Heuston Hat

The weather in Ireland is still cold, cold cold. Especially at night, when the temperature is surprisingly close to zero. Basically, it is still hat weather. And it’s never too late in the season for a new hat, right?

harcourt hat

Heuston is a cosy, comfortable hat with a cushy cable and rib pattern that will stretch or relax to fit most heads comfortably. Knit in the round with DK weight yarn, the hat’s ribbed brim is folded over to give extra warmth around the ears. Perfect for yourself during a cold snap, or a quick gift for someone who deserves some extra warmth. I’ve knit many of these . At this stage most of the family have one, I just need to make my husband one for a full set!

But we aren’t the only people with cold ears. I’ve decided to donate the proceeds of this hat until the end of March to the Dublin Simon. The Simon Community are a charity who work with homeless in and around Dublin. They support homeless people and work with them to get them out of temporary accommodation and into permanent homes.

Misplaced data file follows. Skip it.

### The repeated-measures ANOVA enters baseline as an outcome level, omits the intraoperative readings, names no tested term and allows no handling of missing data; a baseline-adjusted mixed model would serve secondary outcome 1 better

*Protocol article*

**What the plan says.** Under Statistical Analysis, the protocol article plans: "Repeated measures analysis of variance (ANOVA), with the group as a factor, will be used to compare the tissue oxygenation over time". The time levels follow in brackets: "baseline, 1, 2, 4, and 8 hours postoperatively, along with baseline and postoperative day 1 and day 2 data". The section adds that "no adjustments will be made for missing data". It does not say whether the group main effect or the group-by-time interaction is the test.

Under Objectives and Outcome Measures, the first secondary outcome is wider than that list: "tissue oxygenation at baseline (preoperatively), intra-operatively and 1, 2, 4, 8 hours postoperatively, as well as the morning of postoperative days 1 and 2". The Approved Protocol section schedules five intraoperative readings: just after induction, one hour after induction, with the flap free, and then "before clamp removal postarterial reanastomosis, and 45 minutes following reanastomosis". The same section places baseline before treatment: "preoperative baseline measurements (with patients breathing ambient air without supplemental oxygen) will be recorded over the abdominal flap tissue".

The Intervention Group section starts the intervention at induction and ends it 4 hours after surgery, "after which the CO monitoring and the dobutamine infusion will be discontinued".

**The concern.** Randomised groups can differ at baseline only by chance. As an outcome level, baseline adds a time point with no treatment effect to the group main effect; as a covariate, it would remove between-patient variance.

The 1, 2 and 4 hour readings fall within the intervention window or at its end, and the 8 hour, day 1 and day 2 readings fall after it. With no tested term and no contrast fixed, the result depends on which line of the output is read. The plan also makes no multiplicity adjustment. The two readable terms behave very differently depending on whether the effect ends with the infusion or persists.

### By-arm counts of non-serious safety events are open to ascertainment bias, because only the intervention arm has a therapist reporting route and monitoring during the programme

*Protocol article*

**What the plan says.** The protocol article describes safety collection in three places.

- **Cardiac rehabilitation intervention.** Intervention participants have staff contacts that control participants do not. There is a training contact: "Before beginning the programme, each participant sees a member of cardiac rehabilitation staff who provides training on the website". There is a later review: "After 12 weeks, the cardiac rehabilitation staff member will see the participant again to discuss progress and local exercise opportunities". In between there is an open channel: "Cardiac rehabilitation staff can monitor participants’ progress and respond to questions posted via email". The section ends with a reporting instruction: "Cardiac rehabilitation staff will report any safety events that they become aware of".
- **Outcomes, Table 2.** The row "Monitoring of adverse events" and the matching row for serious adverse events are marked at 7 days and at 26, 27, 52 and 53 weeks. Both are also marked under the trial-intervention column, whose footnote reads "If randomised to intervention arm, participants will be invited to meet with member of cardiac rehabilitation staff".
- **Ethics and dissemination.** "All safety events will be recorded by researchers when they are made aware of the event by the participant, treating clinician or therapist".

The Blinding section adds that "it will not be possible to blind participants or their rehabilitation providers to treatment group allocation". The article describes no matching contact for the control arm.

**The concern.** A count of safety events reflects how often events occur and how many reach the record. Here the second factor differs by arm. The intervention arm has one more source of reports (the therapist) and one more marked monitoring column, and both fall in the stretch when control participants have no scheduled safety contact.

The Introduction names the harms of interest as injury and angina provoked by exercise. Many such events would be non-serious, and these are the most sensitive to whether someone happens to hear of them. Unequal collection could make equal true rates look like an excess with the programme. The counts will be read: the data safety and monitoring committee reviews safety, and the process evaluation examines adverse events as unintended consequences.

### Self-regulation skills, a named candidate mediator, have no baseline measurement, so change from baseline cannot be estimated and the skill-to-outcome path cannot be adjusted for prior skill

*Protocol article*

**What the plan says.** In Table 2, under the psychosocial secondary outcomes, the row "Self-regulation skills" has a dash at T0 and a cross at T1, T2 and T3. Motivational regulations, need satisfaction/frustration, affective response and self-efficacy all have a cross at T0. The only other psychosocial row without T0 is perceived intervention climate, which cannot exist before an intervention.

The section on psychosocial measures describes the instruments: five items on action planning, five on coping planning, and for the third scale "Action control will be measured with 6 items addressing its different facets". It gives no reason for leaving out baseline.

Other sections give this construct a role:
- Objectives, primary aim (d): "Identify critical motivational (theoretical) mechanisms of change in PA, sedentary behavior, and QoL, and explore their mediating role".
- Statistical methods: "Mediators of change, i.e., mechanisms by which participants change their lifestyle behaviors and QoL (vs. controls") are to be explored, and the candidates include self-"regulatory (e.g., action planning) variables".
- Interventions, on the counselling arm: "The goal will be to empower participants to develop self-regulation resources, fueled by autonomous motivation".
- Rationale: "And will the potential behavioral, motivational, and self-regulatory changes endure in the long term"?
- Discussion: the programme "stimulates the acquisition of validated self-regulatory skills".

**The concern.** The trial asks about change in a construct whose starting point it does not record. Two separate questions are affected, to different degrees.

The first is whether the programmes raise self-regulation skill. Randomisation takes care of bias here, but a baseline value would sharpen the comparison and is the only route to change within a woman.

And to add to the fun, there’s going to be a Dublin Knit Collective knit along for the Heuston hat. Cast on is the 6th of March, and the deadline is April 3rd. If you finish a hat in by that date you’ll be entered into a draw for a skein of Dublin Dye Merino DK in the colour of your choice!

So a new hat, helping a charity, and maybe some new yarn too! I hope you’ll join us🙂

Ten Day Challenge

I usually don’t knit many (if any) Christmas presents. A few things over the years for my immediate family, but never for the in laws. Until now.

As part of the complicated Kris Kringle type draw the in laws do, we got two of my sister in laws (there are 4 total) and their husbands. We quickly decided that dinner vouchers and baby sitting promises would be the best presents for both. And then I thought that maybe I should knit some hats, just so they have something nice on the day. That was on the 14th of December of course, so ten days to knit four hats. Nothing like a challenge.